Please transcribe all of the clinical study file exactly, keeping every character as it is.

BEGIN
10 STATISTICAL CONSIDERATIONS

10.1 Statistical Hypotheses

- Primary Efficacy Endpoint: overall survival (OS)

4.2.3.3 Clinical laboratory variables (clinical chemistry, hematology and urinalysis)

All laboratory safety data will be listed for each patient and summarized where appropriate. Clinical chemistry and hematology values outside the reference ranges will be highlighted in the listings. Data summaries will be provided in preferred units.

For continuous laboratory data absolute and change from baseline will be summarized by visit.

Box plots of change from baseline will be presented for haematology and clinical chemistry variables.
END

10 STATISTICAL CONSIDERATIONS

10.1 Statistical Hypotheses

- Primary Efficacy Endpoint: overall survival (OS)

4.2.3.3 Clinical laboratory variables (clinical chemistry, hematology and urinalysis)

All laboratory safety data will be listed for each patient and summarized where appropriate. Clinical chemistry and hematology values outside the reference ranges will be highlighted in the listings. Data summaries will be provided in preferred units.

For continuous laboratory data absolute and change from baseline will be summarized by visit.

Box plots of change from baseline will be presented for haematology and clinical chemistry variables.